Wednesday, October 2, 2013

For One Night Only, pt. 1: The Steel City Blackout and the Forsaking of the Cincinnati Reds

It ended as it had begun- loud. The more than forty-thousand in attendance at PNC Park would not relent their cries from first pitch to the final out. It had been twenty-one years since the Pittsburgh Pirates won a playoff game. On the arm of a journeyman with a seemingly-possessed slider, the packed house on the Allegheny River, nearly all clad in black, set the stage for a moment more than two decades in the making. The drama never climaxed past the fourth inning, but in the end the game had presented itself as another brilliantly crafted page of prose in an already classic tale of redemption.

It was as if the on-high looked down and smote the Cincinnati Reds. Few things terrestrial could explain the outright curse laid upon the visiting team tonight. A sea of black covered the stands in Pittsburgh. Each soul within was a weapon, armed and dangerous. At its epicenter stood their chief target of ridicule- Cincinnati ace Johnny Cueto. Visibly showing the strain of local disaffection, Cueto only stoked the wildfire by actually dropping the baseball between pitches. Within moments, the game was lost for Cincy. In a winner-take-all one game wild card playoff game, there is no room for error. Yet that is all the Reds could manage. By the time they scored their second run, the Pirates already had six.

Francisco Liriano blew through the lineup once. Nine up, nine down. Twent-Eight pitches. For a moment I wondered if I would see any Reds on base at all. Liriano already has a no-hitter in his career, and given the way this season has gone for the Pirates, a perfect game in the playoffs wasn't too far-fetched. His slider was so effective that he seemed to pitch freely the whole night, never bowing to respect any hitter in a typically deadly Reds lineup. As the roar grew louder, Liriano became stronger. He seemed to pull from the wall of sound as much as Cueto suffered from it in unbreakable shame. It felt almost preordained. Like perhaps we were merely watching a coronation of a new National League power and the team that was supposed to assume the throne could only watch and await their timely demise.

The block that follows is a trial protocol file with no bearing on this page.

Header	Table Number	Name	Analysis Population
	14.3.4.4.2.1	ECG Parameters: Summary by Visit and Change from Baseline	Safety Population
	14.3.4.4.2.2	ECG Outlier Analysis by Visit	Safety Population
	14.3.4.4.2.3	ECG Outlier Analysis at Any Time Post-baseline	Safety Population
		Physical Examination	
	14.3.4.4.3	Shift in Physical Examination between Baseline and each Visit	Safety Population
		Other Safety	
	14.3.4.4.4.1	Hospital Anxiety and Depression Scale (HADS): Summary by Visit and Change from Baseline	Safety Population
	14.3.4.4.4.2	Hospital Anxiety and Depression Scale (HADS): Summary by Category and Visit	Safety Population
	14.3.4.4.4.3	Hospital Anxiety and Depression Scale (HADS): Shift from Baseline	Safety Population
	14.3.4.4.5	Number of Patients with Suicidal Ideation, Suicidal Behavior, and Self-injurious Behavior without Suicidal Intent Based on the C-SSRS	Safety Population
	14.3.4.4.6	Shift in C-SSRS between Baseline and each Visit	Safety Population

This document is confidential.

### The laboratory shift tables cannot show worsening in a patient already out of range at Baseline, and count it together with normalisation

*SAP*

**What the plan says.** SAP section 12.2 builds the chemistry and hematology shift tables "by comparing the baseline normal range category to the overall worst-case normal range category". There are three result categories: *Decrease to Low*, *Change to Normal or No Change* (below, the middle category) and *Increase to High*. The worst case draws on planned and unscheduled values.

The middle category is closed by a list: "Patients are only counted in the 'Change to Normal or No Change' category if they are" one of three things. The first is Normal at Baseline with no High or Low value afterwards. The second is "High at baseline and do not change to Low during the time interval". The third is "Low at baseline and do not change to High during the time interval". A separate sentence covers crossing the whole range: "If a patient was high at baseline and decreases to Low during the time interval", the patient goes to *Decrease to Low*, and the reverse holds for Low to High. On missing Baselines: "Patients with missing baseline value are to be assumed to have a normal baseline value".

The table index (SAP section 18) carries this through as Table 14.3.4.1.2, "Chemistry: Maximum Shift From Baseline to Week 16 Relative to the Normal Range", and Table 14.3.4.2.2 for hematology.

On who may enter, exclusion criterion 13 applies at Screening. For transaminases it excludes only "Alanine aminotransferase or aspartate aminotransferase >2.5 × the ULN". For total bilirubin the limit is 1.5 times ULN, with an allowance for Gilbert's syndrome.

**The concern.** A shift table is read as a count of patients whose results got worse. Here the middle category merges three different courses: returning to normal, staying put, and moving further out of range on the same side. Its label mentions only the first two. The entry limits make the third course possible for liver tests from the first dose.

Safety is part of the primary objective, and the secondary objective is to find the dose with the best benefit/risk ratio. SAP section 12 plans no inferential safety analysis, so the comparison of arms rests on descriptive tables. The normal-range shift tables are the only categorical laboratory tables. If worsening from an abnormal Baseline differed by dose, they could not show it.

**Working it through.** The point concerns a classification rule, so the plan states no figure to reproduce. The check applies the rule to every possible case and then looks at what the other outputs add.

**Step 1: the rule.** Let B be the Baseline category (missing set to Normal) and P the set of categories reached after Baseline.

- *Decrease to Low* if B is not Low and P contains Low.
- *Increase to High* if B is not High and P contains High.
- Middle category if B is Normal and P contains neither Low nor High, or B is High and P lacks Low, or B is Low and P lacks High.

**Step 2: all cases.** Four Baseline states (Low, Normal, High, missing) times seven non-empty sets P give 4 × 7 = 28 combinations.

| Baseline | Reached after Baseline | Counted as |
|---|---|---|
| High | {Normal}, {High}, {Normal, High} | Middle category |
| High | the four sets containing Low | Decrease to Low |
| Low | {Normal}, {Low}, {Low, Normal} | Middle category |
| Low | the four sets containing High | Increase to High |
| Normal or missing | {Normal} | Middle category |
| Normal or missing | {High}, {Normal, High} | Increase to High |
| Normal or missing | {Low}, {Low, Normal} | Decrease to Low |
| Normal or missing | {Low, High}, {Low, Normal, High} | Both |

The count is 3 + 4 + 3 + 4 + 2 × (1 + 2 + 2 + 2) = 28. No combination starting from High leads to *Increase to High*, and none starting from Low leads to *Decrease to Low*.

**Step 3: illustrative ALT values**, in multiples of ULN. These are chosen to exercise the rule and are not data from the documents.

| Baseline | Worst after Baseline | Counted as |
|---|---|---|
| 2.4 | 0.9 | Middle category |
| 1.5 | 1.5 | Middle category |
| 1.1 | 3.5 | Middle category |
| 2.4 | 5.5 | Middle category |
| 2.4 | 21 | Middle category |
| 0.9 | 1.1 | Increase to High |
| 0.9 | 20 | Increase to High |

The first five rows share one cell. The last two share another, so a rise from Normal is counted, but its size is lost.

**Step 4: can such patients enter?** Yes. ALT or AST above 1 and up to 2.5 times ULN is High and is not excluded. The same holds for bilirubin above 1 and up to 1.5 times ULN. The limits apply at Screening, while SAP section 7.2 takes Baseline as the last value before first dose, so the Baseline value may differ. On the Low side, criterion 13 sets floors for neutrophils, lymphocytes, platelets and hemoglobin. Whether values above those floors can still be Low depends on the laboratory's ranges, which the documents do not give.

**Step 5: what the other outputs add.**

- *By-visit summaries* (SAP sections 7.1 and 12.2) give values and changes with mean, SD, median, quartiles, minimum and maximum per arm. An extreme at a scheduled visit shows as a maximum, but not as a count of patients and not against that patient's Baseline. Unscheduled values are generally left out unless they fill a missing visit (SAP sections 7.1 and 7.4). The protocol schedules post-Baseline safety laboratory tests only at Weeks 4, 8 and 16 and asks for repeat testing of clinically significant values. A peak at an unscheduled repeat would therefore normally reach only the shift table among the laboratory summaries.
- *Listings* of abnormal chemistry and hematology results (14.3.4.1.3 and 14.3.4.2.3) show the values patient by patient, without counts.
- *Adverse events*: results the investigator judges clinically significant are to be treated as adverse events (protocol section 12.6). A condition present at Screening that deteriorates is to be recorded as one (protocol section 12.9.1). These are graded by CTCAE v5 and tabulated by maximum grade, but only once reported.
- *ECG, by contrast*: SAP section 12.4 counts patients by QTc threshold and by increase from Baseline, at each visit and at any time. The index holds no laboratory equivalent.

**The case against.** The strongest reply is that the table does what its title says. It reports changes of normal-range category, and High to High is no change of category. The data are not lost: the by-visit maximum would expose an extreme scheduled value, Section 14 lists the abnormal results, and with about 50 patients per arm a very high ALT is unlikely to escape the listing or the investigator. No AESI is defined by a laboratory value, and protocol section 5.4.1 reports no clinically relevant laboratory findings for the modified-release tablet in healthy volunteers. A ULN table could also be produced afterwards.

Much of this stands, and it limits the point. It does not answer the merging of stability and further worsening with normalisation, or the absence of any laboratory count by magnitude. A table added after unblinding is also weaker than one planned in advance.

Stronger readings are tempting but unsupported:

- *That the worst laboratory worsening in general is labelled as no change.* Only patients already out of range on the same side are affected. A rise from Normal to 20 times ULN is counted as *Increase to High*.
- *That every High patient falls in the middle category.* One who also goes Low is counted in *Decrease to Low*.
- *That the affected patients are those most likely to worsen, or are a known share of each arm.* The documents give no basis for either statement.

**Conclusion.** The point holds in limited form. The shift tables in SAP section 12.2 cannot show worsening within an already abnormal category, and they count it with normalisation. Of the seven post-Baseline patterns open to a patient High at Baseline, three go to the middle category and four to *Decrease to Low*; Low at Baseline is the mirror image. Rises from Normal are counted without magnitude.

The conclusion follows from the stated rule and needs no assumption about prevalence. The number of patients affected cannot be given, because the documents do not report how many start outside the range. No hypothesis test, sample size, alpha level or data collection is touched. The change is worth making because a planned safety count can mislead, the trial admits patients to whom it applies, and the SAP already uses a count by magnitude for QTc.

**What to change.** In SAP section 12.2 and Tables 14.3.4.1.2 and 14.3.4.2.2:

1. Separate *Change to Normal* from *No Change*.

Two home runs from catcher Russell Martin led the way. For the laundry list of two-syllable name pitchers Dusty Baker sent to the slaughter tonight, the crowd simply chanted the name in a taunt easily mistaken for a jet taking off inside his ear. This pattern only broke when Martin came to bat. He quickly repaid the Pirate faithful's adoration with his second homer, the final nail in the coffin for the Reds. The first score of the night came from Marlon Byrd. He had waited a long time to make the postseason- 1,250 games to be exact. To quickly take the storybook evening from serene to sublime, Byrd returned a Johnny Cueto pitch just over the left field fence. If waiting a long time is something the Pirates do well, Marlon Byrd is the team's longsufferer-in-residence. Yet much like his team did tonight, Byrd seemed to flawlessly pen a surreal narrative.

Now the Pirates face another divisional rival, the St. Louis Cardinals, in the best-of-five divisional round. With a stacked batting order and an arsenal of quality pitching, the Pirates are well armed to eliminate any perceived advantage the Cardinals have from getting a few days off. Yet if there is one thing St. Louis does rather well, it's winning in October. For now, the Pirates and their motley crew of rowdy fanatics can hold their heads high. Their first playoff win since 1992 is in the books. Now the task becomes something greater.

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